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  2. Sweet peas are the balm of my soul. I looked up Diggers and Dibbers. What a fun bunch-I'm fortunate enough to belong to a great club myself. Is there anyway I can contact the person organising the upcoming quiz? I'd like to suggest something similar for our club in beautiful Powell River, British Columbia.

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    1. Hi Susan, I have sent an email to you regarding getting in touch with the chair of Diggers & Dibblers. She would be delighted to hear from you.

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  3. Oh dear. I have bought Sweet Peas and not sown them yet ! I think they don't need heat to germinate ? I will sow them and hope they survive the winter

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    1. There's still time (and you always have spring!) I keep my sweet peas in my office which is quite cold.

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  4. The colors of those sweet peas are so vivid. For some reason, I've never tried them but I think I need to. Happy Bloom Day!

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    1. There are some excellent cultivars. I grew some last year which changed colour, from pale blue to pink, as the flower matured. I rather liked them, but I prefer the stronger coloured varieties.

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  5. They are lovely. I have never grown sweet peas.

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    1. You ought to give them a whirl... the scent is divine!

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  6. I have learned to sow them in November. I am looking forward to see your flowers next year. Groetjes Hetty

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    1. They are wonderful, aren't they? Fingers crossed for a flower-filled summer.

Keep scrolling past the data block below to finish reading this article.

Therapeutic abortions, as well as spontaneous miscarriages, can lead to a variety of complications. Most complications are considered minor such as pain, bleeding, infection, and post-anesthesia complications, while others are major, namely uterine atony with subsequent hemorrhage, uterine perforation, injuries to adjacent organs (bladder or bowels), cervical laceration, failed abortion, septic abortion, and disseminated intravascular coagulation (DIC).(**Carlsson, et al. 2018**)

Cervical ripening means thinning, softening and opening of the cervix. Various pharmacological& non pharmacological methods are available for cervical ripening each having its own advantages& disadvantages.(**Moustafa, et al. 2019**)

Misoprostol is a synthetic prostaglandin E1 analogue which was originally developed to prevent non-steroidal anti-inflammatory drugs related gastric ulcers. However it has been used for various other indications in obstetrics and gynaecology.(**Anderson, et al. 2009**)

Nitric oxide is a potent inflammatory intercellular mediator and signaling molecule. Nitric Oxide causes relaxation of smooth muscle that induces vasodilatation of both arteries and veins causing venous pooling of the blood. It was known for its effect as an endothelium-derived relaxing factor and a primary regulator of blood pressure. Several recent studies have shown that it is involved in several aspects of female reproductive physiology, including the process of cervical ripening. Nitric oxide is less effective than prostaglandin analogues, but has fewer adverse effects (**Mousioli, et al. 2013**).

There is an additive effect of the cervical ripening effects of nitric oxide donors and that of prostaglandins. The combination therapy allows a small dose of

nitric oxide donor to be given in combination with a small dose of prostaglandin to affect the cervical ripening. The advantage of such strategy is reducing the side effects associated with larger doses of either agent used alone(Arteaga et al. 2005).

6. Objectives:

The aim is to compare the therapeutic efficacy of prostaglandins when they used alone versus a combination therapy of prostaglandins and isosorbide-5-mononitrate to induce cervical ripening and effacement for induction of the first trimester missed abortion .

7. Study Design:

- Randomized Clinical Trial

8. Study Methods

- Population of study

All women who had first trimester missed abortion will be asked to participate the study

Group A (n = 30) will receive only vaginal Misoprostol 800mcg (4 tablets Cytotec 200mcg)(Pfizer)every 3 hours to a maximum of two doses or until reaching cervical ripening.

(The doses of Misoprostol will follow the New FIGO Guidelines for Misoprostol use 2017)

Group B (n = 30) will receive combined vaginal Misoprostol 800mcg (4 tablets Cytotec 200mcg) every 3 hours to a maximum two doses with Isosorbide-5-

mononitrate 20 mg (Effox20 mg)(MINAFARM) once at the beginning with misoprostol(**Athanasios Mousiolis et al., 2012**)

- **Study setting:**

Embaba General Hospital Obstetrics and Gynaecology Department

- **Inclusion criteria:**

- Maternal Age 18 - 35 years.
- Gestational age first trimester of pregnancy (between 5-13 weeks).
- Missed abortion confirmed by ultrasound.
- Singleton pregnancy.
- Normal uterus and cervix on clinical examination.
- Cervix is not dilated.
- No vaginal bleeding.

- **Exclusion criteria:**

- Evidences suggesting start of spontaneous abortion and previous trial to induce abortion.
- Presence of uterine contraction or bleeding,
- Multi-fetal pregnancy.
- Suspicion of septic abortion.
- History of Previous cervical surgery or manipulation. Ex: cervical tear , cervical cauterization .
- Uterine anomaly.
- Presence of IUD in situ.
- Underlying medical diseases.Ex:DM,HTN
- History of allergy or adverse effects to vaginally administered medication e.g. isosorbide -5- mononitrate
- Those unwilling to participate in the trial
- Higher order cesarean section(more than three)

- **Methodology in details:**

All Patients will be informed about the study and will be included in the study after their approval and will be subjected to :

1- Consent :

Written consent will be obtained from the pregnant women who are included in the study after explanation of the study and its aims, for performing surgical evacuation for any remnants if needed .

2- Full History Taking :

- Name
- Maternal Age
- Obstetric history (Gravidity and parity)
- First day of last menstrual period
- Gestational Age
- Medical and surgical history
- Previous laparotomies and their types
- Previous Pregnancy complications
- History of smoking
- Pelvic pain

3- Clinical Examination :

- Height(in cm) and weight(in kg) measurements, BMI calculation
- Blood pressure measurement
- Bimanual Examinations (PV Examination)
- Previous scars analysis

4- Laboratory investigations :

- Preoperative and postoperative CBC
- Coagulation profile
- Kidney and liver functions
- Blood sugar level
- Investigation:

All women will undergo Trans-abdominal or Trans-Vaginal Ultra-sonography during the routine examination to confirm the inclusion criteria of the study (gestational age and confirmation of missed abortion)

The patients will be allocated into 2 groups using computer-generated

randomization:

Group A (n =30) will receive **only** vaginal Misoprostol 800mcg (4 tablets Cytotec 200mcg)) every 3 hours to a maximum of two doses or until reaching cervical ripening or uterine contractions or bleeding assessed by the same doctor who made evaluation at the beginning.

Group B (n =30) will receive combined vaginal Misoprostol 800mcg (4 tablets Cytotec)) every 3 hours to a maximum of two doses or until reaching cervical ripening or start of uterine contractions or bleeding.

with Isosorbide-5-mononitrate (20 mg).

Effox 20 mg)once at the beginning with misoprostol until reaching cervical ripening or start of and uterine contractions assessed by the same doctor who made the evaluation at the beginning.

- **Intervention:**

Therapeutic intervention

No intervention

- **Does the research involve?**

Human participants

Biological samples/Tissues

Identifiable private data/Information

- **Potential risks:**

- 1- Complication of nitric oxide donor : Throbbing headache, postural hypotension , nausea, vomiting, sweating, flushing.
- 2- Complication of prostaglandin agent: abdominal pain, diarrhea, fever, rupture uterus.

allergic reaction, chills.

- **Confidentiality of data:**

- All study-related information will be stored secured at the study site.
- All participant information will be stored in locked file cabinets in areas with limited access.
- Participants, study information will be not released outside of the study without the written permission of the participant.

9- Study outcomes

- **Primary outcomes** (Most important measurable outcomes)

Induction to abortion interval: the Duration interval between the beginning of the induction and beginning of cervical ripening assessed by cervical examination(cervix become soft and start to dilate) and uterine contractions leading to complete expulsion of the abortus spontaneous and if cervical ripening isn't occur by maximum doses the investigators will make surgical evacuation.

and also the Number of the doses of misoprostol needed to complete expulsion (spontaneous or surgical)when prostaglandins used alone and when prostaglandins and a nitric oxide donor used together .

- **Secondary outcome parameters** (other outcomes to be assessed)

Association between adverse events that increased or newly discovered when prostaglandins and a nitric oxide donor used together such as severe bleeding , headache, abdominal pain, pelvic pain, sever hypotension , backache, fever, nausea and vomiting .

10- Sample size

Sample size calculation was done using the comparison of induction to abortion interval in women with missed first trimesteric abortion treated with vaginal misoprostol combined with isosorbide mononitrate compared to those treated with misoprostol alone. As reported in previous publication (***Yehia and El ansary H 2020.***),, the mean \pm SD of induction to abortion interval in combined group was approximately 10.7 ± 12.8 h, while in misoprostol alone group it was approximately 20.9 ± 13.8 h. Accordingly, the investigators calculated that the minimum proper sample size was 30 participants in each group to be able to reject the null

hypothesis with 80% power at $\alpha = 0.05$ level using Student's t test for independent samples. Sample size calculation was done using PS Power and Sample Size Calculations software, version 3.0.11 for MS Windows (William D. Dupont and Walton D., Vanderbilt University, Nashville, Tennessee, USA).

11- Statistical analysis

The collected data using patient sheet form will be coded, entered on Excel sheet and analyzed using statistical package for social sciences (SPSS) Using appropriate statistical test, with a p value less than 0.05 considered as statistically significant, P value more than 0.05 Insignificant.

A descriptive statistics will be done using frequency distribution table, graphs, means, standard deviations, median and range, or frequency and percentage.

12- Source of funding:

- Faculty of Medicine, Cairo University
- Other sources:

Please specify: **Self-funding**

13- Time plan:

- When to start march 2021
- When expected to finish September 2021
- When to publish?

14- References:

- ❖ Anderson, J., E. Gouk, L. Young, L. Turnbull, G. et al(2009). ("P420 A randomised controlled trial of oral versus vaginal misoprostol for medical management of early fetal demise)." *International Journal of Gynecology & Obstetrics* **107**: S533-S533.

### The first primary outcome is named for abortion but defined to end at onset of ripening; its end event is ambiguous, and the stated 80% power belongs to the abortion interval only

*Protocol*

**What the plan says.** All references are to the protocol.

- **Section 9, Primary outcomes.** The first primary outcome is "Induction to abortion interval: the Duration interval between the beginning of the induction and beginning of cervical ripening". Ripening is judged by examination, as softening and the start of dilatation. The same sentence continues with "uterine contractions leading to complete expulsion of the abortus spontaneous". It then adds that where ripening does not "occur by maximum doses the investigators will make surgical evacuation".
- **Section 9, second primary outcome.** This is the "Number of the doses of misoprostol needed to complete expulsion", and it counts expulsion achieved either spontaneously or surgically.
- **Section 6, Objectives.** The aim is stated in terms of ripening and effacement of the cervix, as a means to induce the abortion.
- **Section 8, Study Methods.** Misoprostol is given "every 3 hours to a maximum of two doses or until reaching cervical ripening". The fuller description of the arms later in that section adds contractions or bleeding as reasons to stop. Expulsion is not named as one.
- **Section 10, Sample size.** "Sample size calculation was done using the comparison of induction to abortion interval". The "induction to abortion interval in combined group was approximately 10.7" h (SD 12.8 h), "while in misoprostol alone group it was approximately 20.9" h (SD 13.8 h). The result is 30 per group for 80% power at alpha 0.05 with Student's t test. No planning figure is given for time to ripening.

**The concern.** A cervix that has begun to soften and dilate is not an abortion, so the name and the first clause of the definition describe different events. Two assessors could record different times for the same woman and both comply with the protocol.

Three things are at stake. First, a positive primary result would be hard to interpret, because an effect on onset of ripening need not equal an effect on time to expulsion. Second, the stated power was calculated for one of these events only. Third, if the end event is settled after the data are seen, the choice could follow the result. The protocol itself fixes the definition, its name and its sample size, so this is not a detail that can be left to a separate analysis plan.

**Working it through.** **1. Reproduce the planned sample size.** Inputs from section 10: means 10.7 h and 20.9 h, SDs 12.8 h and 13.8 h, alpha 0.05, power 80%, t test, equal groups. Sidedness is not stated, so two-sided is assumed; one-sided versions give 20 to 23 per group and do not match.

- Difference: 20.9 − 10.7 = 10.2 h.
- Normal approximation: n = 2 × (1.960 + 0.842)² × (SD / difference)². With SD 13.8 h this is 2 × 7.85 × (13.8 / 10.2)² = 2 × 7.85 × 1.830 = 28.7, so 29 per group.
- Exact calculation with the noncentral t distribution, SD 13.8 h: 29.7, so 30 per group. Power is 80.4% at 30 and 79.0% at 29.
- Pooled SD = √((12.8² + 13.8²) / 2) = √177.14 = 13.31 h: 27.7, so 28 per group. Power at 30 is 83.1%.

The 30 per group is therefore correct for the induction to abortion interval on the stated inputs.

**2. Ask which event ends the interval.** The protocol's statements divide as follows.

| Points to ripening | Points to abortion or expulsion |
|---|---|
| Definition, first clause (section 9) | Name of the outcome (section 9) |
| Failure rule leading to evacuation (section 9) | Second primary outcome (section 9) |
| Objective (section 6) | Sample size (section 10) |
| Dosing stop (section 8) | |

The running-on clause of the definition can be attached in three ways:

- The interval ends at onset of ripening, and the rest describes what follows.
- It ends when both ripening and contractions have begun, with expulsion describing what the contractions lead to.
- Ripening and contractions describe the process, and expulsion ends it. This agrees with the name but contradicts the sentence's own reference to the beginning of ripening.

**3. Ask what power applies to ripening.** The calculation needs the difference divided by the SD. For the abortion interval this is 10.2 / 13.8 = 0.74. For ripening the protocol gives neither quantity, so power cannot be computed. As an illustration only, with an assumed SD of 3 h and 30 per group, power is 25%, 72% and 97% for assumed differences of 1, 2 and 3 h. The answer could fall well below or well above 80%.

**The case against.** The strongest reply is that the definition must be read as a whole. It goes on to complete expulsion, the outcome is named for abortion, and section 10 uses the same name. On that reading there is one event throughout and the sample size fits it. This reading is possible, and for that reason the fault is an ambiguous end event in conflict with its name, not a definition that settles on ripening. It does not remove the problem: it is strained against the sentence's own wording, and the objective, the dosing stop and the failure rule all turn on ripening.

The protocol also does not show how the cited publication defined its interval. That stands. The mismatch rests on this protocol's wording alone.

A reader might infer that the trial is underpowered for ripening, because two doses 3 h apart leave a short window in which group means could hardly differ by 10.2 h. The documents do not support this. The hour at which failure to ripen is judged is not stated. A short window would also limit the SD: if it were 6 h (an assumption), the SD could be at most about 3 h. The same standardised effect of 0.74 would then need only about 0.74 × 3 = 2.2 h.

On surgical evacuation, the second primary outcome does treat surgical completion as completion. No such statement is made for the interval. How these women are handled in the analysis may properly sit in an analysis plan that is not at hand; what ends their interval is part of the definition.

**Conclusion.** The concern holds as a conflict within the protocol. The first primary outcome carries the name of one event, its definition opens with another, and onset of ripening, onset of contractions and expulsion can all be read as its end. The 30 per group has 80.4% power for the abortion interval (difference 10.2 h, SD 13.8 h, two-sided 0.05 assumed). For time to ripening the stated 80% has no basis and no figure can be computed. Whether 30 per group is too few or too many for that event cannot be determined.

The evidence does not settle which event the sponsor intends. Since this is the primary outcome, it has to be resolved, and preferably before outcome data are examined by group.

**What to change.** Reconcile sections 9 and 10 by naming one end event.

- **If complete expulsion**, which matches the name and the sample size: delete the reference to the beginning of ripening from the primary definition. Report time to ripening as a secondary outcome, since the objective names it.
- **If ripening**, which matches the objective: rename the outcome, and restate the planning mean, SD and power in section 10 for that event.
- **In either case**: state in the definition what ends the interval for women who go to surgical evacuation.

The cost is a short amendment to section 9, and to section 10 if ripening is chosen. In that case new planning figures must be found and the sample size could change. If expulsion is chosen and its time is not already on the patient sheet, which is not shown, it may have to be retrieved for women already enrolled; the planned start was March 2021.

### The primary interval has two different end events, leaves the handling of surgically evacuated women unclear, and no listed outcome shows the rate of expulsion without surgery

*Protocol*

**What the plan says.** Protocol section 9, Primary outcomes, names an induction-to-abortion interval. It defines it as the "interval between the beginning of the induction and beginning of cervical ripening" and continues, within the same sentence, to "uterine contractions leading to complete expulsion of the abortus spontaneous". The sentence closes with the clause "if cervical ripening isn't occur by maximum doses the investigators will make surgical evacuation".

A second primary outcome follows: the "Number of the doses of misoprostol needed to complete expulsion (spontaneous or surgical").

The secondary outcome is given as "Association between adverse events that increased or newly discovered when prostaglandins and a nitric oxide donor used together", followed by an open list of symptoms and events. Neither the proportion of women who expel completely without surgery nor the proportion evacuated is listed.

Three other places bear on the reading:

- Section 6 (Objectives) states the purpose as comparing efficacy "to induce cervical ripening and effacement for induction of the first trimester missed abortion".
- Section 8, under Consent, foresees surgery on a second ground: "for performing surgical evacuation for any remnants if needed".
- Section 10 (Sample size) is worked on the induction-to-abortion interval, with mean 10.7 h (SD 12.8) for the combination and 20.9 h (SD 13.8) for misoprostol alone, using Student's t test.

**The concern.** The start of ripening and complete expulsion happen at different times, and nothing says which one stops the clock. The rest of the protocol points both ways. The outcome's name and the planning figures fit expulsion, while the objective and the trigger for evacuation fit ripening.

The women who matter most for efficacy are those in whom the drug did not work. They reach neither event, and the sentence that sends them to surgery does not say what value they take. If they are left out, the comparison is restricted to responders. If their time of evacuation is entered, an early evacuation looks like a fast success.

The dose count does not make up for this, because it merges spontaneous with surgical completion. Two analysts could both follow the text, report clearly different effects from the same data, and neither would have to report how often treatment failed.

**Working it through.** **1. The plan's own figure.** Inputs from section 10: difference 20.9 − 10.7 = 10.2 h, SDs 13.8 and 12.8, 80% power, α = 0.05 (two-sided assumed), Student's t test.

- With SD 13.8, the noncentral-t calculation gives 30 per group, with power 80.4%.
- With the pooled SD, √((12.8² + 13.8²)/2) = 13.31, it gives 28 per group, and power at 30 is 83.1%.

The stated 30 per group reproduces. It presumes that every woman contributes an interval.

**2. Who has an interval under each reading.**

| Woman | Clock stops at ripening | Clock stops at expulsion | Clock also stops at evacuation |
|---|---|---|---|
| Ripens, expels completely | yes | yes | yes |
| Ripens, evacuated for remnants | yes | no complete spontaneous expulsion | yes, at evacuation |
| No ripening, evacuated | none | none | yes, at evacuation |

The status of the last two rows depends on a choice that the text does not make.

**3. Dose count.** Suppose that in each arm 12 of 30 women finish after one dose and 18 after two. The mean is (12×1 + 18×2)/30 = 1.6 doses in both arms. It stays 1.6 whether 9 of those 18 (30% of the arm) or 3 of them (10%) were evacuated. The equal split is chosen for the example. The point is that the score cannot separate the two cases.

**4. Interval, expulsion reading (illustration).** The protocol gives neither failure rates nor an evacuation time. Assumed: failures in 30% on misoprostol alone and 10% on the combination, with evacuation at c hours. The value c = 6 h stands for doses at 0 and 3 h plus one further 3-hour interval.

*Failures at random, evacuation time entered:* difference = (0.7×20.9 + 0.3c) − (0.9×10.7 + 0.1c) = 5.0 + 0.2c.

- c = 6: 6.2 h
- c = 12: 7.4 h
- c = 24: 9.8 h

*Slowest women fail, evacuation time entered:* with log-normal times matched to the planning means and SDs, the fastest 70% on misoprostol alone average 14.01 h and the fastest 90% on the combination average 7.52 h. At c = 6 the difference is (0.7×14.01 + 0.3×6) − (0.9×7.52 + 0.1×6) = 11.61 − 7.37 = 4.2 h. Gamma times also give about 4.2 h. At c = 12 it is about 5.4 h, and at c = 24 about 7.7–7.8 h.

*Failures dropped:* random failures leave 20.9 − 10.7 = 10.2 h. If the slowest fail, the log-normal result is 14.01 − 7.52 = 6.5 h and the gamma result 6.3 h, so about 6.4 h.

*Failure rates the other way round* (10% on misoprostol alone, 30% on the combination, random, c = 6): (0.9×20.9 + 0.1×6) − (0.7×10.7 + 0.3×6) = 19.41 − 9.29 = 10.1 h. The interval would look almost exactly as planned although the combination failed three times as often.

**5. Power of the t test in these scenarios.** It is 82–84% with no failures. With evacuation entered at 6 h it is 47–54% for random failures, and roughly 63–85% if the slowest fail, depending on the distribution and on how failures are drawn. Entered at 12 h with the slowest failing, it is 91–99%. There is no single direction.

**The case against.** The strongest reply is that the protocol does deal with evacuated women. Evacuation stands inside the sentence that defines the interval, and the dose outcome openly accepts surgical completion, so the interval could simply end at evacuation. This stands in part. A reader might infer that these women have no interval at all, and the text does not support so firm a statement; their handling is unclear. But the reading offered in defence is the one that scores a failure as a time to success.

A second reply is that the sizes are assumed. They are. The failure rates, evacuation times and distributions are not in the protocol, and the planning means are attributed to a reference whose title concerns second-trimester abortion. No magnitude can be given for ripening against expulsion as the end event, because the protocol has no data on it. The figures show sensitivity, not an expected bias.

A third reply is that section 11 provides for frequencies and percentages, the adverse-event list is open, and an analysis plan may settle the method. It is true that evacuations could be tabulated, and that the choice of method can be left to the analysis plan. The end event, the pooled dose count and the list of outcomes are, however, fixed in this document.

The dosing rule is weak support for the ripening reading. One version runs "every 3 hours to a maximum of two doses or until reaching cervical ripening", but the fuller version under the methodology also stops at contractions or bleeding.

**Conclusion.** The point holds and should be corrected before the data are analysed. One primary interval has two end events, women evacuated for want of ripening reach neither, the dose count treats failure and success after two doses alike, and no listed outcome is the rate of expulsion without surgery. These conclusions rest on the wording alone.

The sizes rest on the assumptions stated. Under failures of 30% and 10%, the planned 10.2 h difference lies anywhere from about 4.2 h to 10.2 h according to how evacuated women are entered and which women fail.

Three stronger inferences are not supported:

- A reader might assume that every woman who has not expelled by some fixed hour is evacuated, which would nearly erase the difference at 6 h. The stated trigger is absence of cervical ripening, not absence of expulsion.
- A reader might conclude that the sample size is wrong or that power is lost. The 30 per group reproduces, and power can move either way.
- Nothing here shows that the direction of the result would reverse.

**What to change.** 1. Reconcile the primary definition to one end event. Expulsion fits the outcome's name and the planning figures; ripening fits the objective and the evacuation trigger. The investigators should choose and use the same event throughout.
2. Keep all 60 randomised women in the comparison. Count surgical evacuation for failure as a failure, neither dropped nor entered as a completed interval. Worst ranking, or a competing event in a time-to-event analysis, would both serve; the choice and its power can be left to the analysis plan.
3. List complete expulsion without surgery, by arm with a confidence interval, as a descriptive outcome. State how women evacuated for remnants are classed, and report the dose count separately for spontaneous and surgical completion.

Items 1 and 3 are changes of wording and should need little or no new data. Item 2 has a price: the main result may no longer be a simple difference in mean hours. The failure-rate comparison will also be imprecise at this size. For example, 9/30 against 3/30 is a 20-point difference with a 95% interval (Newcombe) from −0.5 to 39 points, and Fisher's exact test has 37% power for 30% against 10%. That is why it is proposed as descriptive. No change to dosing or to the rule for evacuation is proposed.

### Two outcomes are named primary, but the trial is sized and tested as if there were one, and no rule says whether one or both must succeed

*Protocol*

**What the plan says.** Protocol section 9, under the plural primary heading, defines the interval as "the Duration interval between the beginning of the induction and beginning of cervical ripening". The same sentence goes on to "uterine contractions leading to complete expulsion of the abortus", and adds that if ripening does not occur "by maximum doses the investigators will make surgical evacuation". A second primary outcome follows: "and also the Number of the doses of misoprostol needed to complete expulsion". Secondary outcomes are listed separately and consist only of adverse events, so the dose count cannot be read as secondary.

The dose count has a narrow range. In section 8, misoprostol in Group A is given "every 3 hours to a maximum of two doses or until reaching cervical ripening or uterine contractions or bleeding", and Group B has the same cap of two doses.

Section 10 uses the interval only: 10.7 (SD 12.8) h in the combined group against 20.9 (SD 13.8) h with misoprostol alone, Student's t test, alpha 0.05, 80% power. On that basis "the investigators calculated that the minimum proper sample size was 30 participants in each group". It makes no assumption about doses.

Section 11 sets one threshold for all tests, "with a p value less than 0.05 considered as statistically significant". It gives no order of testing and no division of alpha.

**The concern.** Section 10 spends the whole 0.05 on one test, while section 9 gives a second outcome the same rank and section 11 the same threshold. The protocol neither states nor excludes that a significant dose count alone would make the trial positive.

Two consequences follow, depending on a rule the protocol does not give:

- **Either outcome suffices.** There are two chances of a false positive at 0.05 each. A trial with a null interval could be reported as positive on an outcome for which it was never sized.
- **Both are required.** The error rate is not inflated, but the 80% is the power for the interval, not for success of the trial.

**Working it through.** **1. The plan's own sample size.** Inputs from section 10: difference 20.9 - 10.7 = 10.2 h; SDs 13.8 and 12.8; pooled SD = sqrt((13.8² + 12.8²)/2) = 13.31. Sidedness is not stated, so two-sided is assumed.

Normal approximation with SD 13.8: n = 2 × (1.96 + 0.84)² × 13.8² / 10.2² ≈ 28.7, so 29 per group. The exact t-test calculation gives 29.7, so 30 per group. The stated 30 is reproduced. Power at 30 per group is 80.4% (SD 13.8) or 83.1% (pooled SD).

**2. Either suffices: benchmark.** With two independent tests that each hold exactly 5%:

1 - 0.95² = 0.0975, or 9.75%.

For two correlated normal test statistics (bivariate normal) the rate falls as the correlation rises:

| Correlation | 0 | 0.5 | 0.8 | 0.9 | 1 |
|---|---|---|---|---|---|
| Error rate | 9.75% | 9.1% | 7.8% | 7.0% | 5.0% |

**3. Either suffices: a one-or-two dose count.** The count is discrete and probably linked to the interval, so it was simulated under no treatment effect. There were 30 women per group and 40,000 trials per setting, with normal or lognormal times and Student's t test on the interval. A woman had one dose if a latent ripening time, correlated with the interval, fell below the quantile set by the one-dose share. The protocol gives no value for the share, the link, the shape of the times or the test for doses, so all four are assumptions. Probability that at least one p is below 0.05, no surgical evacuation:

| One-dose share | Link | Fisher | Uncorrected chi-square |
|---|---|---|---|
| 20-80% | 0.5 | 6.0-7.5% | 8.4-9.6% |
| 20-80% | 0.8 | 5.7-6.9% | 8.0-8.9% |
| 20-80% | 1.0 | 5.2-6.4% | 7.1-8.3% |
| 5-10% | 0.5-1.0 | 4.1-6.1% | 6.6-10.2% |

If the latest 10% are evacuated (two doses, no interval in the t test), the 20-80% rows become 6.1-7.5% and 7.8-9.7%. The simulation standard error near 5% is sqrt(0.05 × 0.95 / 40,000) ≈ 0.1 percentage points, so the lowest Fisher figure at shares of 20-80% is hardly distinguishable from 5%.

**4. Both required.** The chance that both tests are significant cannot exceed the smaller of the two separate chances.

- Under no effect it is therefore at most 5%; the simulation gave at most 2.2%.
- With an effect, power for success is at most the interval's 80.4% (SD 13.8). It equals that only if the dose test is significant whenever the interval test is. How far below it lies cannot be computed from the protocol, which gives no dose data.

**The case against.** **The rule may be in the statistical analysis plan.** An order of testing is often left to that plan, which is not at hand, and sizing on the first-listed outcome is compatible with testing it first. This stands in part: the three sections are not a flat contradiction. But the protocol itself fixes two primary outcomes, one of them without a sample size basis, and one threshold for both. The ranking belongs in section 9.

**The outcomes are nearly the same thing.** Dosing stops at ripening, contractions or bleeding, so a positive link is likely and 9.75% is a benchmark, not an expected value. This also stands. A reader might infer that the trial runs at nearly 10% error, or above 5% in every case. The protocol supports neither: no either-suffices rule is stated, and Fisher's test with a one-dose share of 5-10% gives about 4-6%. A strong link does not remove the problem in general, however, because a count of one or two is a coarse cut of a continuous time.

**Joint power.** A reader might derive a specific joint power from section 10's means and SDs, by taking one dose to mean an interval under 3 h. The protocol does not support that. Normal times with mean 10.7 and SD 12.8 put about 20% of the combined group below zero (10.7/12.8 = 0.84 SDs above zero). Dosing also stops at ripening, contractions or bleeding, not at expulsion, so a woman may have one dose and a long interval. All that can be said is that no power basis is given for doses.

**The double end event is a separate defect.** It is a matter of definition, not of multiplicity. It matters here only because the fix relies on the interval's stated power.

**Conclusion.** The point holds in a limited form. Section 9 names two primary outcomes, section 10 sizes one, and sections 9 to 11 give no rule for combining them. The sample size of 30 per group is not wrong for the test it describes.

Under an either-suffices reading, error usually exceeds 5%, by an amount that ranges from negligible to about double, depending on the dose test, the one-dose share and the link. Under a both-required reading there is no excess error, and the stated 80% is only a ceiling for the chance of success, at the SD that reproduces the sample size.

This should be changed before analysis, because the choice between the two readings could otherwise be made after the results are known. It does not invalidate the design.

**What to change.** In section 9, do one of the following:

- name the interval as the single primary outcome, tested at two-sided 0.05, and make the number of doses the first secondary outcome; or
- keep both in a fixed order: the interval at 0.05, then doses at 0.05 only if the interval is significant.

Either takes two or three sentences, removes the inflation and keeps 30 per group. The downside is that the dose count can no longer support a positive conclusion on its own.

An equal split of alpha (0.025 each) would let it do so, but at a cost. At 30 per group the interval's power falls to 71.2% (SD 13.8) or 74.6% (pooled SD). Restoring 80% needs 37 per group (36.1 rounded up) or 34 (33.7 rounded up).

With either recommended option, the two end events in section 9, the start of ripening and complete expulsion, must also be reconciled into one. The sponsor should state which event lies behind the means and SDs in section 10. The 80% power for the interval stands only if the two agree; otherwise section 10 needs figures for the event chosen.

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  7. I hope your sweet peas germinate and prosper, whenever you get around to planting them. Here in Southern California, the conventional wisdom is to plant them by our Labor Day holiday in early September but that pre-dates our drought and increasingly warmer fall/winter temperatures. In my case, the process is further complicated by the pesky raccoons who enjoy digging in newly prepared seed beds. But I persevere with repeated sowings and resort to plant plugs if defeated on all fronts.

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    1. Typical gardener refusing to be beaten! I have the same trouble with beans... I always sow under cover and plant out once they are a few centimetres high.

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    1. They are my second-favourite flower after snowdrops :)

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  9. I'm afraid that I will never grow show flowers. To me just picking them for a vase is enough. '

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    1. That was my view entirely... until I was converted!

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  10. I usually make two showings of sweet peas, October and April to have some continuity of flowers in the garden.